|June 9, 2006|
The Elimination of Zarqawi - A New Episode of the Media War
A BUZZFLASH GUEST CONTRIBUTION
New York, New York June 9, 2006: Timing is everything. To the managers of the Iraq War, perception has always trumped reality. From the beginning it was a war of media stunts—the attempt to assassinate Saddam with 50 cruise missiles before the invasion, the Shock and Awe, the bringing down of the statues, Jessica Lynch, Saddam in the hole, the purple fingered Iraqi voters and many other events staged for media consumption.
The essence of information/media warfare is to seize the advantage, frame the story, and capture the audiences’ imagination. It's been a key part of modern warfare from the set-up flags of Iwo Jima in World War 2 to that not so safe house in Baquba in Iraq.
And now we have the bloodied head of the feared Zarqawi displayed on TV by the very military that will not allow us to see the American dead coming home. He was brought down by not one, but two, 500-pound bombs, in an operation that CNN tells us cost $500,000 and has been underway for months.
What a coup! What a show! And what an event for Iraqi “leaders” to show-off with using terms like he has been “eliminated.” Within hours, the more polished US military spinmeisters were showing the airstrikes at a press conference, declaring a “major victory” and pronouncing another “turning point.”
Think also of the timing. Yes, they think about timing all the time. Timing is, as I have said, everything. A day earlier The NY Times had the defeat of the CIA-backed warlords in Somalia on page one. The day and week before, it was All the Haditha, All The Time, with many commentators like Paul Rogers, to cite one example, arguing that responsibility for the crimes and the cover-up goes way up the chain of command.
At the Pentagon, this was seen as not good. Not good at all. In fact, a very public opinion-conscious administration was aware, had to be aware, that a new AP poll was coming out reporting that well over 50% of the American public was sick of the war.
“The poll, taken Monday through Wednesday before news broke that U.S. forces had killed al-Zarqawi, found that 59 percent of adults say the United States made a mistake in going to war in Iraq — the highest level yet in AP-Ipsos polling.”
How do you get those folks back on the proverbial reservation? How do you turn around such a public relations disaster?”
The answer: feed the public a very public miracle, something to wave the flag about again.
What better time to pull a rabbit out of the hat and dominate the news cycle by burying the bad news with spectacular good news right out of Mission Impossible? It’s time to trot out the oldest of PR formulas called “change the subject.”
Yesterday morning, they changed it, with AP reporting:
According to Raw Story, the hunt for Zarqawi had been underway for a long time, a fact, of course, disclosed way after the fact.
HMMMM…..Isn’t “Gray Fox” a perfect name in the age of Fox News?
So the military likely new where he was in early May. (“Vee have ways of getting you to talk!”) But rather then reeling him in then, they waited for a more opportune moment in order to maximize the impact. A more opportune time like June 8!
Significantly, the “good guys” moved just as a trifecta of bad news stories was souring the public on the War on Terror.
Their new message of the day quickly became “Gotcha,” recalling L. Paul Bremer’s announcement of the capture of Saddam with an upbeat, “We got him.”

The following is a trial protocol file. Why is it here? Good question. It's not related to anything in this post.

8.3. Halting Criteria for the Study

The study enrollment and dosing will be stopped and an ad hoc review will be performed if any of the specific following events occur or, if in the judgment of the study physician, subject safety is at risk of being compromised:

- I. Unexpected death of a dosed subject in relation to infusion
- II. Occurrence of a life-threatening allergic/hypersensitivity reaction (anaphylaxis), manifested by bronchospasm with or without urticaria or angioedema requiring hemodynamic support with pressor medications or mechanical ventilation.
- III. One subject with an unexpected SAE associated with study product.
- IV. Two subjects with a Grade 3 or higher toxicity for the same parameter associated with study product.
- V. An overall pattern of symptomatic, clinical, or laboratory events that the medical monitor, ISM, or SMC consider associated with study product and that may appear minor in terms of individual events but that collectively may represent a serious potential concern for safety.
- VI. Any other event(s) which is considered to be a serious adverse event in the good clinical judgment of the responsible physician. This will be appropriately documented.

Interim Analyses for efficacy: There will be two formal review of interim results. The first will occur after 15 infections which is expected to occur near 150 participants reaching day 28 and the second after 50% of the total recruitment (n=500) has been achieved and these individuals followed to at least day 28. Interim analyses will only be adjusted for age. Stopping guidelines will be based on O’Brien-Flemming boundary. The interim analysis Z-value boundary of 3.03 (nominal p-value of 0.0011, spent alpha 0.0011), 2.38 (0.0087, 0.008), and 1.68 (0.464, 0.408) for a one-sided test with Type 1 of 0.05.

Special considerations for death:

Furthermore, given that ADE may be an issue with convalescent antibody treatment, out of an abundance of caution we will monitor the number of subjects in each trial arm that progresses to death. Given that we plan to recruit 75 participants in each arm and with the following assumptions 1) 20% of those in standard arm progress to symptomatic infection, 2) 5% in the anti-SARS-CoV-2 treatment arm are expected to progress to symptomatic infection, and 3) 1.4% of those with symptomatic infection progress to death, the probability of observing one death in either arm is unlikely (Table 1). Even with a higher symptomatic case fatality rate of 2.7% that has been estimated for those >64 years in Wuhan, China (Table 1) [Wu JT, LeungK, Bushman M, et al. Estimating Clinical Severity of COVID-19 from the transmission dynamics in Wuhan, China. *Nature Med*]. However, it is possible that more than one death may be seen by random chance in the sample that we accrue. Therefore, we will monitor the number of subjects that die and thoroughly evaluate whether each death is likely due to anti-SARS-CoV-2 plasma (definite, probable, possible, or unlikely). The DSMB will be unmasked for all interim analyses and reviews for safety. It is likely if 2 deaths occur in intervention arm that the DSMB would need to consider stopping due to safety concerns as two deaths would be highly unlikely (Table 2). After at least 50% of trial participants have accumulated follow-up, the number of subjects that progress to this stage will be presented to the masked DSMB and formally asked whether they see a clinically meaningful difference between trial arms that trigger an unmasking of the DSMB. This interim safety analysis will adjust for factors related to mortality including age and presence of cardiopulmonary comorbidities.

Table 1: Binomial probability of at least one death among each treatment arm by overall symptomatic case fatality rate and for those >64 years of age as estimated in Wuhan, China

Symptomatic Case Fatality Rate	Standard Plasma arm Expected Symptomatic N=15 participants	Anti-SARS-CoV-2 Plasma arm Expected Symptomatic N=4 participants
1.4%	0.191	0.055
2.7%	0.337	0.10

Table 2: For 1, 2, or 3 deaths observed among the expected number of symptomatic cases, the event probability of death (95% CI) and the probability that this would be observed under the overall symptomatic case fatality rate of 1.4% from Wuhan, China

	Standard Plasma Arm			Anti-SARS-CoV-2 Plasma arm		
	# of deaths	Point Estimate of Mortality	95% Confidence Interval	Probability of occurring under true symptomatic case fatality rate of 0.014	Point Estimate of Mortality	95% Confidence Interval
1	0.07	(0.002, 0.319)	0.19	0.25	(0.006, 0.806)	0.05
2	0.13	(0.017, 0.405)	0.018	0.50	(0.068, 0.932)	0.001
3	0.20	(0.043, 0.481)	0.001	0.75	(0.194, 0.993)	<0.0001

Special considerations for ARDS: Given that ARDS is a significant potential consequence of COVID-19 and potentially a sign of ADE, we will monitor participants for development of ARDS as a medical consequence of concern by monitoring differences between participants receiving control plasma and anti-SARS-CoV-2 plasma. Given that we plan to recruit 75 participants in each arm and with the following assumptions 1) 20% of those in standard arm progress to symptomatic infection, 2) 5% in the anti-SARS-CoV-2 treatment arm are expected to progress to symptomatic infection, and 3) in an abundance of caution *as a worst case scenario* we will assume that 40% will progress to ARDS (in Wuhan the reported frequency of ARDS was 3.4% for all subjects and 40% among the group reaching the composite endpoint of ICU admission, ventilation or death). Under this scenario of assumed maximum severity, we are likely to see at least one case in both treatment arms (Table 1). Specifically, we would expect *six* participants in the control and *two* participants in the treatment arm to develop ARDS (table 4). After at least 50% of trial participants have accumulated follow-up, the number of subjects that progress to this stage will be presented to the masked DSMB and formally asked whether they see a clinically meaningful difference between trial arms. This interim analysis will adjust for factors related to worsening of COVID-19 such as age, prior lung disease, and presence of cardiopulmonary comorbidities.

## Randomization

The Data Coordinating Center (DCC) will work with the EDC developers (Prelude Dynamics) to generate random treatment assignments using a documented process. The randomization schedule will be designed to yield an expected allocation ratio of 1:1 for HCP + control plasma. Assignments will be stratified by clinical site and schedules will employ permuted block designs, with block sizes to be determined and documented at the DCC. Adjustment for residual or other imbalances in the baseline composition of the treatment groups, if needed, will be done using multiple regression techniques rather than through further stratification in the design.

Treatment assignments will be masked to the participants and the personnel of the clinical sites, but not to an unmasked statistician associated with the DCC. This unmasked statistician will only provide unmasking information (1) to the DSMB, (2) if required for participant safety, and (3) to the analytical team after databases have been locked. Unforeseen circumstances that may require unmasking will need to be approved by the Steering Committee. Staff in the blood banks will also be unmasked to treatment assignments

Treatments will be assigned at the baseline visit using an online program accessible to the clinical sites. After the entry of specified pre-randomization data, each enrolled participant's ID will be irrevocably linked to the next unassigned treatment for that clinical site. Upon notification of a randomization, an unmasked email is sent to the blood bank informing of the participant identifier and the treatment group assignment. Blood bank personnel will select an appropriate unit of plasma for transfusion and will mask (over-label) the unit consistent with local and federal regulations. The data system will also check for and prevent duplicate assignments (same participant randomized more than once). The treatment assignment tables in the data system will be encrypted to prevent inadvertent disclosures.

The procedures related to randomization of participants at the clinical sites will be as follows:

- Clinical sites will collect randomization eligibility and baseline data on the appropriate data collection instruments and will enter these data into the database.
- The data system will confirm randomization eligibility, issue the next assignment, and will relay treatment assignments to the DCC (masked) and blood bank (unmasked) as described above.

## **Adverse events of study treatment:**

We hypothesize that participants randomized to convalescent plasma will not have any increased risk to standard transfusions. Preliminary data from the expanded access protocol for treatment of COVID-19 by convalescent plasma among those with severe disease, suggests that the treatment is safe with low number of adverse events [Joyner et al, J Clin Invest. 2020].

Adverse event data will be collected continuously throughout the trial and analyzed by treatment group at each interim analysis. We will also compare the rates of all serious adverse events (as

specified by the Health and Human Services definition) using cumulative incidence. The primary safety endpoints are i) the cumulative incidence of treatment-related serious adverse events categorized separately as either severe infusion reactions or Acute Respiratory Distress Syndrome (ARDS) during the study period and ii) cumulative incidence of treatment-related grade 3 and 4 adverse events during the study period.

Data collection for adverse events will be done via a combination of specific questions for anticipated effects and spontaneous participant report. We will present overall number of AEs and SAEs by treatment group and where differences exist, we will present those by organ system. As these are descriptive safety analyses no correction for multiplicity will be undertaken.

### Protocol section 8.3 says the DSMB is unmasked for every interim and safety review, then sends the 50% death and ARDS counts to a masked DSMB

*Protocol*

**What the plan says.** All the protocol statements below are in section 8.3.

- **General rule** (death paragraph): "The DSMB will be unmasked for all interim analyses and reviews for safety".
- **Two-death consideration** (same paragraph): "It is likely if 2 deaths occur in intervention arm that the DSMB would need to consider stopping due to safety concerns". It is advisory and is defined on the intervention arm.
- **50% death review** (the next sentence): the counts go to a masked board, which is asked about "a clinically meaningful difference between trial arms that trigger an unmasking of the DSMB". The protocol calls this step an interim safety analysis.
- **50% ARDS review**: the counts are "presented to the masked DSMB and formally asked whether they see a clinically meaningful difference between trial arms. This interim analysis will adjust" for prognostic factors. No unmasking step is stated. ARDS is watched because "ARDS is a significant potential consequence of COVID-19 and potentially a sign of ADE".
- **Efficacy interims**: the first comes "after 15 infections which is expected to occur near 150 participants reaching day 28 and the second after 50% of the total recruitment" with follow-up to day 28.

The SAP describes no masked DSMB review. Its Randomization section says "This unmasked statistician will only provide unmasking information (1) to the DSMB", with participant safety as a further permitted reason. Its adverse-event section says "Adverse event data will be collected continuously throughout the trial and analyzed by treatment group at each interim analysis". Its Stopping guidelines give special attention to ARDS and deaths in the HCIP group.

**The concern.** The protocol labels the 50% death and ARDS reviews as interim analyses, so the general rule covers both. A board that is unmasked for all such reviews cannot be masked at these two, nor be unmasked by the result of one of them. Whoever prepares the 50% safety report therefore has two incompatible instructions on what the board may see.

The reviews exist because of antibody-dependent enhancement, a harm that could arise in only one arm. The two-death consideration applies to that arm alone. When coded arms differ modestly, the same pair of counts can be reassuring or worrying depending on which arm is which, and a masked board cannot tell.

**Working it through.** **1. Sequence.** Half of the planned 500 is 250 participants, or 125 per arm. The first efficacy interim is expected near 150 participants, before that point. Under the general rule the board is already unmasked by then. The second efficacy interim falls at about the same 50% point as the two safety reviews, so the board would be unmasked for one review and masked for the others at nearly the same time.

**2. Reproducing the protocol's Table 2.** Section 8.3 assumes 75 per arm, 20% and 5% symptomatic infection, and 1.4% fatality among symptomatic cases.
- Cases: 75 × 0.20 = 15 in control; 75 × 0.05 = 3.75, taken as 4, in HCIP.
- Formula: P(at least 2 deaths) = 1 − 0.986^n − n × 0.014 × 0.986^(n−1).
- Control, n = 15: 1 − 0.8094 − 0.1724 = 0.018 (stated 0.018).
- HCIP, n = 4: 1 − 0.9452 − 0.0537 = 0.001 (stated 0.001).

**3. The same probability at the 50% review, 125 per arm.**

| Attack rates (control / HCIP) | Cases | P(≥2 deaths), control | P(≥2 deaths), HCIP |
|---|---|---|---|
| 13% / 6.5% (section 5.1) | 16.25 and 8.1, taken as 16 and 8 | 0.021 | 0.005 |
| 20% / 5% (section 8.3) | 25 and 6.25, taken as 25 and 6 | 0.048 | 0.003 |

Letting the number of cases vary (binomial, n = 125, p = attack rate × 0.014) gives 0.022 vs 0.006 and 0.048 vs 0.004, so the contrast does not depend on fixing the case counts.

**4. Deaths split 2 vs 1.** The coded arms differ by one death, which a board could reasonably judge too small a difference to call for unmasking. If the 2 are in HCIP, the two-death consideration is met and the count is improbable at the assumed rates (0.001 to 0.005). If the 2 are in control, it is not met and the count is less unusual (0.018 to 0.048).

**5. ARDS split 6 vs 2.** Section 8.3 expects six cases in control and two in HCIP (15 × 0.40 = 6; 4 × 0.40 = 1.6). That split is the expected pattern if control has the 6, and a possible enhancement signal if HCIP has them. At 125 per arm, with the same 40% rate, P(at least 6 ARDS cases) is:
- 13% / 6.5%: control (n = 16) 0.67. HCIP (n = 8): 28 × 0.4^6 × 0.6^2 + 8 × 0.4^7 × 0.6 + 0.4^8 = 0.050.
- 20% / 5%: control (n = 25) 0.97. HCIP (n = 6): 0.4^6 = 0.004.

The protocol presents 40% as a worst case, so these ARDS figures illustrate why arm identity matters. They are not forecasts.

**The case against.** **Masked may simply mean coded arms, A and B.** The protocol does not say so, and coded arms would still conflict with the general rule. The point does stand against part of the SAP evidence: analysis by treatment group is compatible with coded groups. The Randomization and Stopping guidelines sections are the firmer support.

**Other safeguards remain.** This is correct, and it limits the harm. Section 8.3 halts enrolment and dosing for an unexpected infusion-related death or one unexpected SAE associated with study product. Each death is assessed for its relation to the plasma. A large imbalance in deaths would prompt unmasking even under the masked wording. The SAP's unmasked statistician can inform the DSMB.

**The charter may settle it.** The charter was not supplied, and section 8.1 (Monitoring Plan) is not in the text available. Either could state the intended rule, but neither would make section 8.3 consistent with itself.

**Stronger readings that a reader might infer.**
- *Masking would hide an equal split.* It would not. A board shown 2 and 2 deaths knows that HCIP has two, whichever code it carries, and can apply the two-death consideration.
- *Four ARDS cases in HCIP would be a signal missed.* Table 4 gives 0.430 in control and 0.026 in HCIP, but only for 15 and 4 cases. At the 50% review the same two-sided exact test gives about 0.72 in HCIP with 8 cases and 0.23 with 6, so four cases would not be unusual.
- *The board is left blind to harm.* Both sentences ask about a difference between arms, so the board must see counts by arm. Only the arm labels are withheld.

WILL THE TIDE TURN?
The implication, of course, echoed on every major media outlet, is that now the tide will turn.
No one remembered or mentioned an NBC story aired on March 2, 2004, that reported the Administration had three opportunities to kill Zarqawi and didn’t. NBC Pentagon correspondent Jim Miklaszewski revealed back then:
The unquestioned assumption in the mainstream is that Zarqawi is Al Qaeda, and since everyone hates Al Qaeda, with him out of the way peace is at hand, the insurgency will be history and Iraqi Freedom will arrive at last.
Not so fast.
Professor Juan Cole who knows more about Iraq than any ten TV journalists was quick to point out:
The key words again: “just a sort of branding,” just another way of saying that show biz has infiltrated news biz with Zarqawi playing the role of the evil pirate that everyone can blame for any crimes they want. In fact, as Mazin Qumsiyeh, a Middle East Human rights activist, points out, the press has distorted his relationship to the resistance:
The Nation’s David Corn also argues the resistance will fight on:
On the right, the news rapidly became grist for talking points in the ditto head echo chamber. Here’s a smirking comment in a blog called Red State:
What about the tipping point argument? Malcolm Kendal Smith in England writes:
WHAT ABOUT THE REST OF US?
These events and the continuing horrors there may not mobilize a war weary country as Bob Herbert noted in The NY Times.
And no facts, no revelations, no exposes will dislodge the hard core pro-war ideologues for whom no crime cannot be excused or ignored. Here’s Gordon Sawyer writing on a website in Georgia excusing the atrocities in Haditha.
Gordon is no doubt happy today with Zarqawi the horrible out of the way.
Unfortunately, whether he likes it or not, the bloodshed and the war will continue, and those who committed crimes there, on all sides, will eventually, Jesus, Moses and Allah willing, be brought to justice.
A BUZZFLASH GUEST CONTRIBUTION
News Dissector Danny Schechter is the blogger in chief at Mediachannel.org. His latest book is When News Lies, about the war and media coverage. See www.wmdthefilm.com. Comments to Dissector@mediachannel.org
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